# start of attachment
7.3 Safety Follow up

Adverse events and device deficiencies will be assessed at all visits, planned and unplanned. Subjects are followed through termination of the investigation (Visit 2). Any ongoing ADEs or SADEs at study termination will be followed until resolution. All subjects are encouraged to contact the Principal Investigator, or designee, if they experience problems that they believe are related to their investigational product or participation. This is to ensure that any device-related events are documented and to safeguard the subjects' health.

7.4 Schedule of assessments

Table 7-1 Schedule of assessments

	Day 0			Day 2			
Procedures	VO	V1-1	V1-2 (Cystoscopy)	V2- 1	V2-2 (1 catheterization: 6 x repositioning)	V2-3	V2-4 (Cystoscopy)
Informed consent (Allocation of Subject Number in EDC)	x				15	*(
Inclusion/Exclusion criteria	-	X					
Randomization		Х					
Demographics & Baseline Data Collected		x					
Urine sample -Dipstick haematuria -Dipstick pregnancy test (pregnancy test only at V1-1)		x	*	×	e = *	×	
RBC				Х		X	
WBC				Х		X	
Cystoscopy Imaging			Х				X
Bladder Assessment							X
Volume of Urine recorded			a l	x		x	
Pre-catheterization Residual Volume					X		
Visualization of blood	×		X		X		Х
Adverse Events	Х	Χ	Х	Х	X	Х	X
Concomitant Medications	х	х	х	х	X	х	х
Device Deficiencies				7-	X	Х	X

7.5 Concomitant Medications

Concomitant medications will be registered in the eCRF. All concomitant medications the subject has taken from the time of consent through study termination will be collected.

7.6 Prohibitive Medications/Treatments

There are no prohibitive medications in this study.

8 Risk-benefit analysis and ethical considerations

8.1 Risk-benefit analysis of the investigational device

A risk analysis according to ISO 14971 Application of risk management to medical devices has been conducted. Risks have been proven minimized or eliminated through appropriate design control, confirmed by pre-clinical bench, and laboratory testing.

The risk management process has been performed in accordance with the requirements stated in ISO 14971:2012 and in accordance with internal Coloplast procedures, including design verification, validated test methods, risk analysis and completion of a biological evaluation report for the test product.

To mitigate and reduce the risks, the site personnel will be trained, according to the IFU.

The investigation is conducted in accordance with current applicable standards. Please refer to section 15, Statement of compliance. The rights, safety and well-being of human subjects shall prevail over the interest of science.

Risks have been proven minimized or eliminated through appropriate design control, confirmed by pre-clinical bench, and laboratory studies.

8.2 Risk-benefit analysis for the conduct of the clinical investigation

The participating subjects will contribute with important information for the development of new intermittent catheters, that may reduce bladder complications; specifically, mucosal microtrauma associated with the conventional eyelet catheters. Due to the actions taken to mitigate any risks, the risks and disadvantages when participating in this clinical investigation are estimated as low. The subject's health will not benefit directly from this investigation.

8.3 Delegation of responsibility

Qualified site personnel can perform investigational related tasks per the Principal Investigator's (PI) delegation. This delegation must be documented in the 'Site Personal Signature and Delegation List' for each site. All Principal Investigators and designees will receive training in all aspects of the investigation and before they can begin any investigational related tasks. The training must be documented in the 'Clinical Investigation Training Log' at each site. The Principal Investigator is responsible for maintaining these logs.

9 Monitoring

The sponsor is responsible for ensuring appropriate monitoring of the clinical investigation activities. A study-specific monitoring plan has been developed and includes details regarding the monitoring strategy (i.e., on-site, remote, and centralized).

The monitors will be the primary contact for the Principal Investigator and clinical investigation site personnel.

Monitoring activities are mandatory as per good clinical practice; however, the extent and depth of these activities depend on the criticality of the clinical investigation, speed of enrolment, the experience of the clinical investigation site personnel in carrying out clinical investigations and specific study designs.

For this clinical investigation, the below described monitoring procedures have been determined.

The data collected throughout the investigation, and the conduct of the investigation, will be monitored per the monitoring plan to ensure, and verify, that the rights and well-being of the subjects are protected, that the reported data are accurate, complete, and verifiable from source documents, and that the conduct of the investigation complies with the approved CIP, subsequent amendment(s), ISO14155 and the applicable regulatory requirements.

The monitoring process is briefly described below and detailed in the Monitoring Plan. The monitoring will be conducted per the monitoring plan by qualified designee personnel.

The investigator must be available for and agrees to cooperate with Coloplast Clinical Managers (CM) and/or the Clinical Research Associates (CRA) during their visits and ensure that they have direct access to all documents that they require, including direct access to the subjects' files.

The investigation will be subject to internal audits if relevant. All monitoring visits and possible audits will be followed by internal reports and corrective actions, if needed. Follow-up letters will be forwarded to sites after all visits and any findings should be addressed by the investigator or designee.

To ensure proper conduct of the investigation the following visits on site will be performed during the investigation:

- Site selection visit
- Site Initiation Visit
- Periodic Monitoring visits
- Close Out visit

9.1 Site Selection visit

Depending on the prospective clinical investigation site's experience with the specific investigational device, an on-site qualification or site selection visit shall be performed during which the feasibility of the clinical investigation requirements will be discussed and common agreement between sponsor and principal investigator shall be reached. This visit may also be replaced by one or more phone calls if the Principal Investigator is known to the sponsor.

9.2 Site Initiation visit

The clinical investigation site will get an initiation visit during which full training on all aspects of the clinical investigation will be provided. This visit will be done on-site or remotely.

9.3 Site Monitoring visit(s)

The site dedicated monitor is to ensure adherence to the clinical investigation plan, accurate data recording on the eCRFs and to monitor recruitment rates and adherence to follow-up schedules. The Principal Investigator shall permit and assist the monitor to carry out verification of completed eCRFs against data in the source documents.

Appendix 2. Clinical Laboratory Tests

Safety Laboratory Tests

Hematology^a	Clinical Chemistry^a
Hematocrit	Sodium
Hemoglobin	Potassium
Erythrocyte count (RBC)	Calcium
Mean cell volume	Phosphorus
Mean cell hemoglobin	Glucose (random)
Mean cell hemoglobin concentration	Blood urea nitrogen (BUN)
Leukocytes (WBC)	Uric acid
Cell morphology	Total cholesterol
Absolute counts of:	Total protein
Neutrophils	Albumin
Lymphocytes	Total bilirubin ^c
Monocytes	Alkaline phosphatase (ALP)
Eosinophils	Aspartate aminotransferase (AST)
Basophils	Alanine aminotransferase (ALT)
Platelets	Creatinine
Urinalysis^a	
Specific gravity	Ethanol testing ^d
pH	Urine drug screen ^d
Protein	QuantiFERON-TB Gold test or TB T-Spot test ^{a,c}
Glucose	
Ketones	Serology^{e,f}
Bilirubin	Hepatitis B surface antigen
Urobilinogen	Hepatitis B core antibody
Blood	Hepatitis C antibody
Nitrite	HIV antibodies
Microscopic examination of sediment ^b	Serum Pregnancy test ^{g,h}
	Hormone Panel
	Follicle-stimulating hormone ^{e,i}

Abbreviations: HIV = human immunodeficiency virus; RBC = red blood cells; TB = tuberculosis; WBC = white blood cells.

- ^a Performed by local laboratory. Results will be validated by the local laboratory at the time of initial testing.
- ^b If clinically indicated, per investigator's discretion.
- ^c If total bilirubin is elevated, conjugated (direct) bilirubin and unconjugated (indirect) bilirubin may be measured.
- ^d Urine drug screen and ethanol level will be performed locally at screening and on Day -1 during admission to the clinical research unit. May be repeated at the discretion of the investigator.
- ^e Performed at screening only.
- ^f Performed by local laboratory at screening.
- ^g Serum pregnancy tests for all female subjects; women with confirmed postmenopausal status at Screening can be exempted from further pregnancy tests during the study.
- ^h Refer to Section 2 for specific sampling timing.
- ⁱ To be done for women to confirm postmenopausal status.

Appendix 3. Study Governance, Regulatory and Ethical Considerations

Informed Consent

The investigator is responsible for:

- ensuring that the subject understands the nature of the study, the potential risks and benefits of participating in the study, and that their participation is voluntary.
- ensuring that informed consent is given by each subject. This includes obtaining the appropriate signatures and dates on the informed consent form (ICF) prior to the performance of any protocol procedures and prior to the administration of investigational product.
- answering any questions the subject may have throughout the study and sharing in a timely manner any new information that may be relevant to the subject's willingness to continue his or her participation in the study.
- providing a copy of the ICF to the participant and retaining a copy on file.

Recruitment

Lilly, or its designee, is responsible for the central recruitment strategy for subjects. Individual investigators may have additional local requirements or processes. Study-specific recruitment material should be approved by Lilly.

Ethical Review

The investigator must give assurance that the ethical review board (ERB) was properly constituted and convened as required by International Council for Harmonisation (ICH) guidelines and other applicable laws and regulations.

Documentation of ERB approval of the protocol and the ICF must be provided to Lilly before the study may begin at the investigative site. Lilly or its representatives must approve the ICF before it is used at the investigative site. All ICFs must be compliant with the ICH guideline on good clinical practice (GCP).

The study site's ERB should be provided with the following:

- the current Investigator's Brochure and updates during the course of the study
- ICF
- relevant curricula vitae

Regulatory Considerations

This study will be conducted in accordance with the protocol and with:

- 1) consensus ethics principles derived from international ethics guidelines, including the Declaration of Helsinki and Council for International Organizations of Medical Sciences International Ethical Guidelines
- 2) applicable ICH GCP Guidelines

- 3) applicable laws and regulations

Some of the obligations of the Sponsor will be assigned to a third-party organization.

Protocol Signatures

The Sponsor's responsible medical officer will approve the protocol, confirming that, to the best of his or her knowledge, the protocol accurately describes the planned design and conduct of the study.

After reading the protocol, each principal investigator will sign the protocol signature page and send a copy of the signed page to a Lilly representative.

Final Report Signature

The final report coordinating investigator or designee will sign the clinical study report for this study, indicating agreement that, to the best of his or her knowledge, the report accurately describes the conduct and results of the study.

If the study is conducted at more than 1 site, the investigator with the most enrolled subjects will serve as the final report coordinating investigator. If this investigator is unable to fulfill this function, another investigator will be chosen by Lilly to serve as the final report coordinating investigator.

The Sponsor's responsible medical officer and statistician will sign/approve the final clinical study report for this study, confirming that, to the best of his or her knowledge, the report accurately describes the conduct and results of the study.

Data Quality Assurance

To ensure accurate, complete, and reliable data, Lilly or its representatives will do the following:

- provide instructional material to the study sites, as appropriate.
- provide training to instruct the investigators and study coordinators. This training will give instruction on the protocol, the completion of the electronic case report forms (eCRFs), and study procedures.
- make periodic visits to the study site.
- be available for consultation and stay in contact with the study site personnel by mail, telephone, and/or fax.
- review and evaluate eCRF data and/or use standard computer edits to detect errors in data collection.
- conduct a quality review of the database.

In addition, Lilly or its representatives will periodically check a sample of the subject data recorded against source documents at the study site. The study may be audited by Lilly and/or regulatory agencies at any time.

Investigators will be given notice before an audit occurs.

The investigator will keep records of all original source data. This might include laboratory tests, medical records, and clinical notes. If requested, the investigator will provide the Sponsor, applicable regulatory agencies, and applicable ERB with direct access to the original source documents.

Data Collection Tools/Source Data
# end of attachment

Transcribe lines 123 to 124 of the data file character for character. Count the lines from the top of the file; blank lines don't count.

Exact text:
Final Report Signature

The final report coordinating investigator or designee will sign the clinical study report for this study, indicating agreement that, to the best of his or her knowledge, the report accurately describes the conduct and results of the study.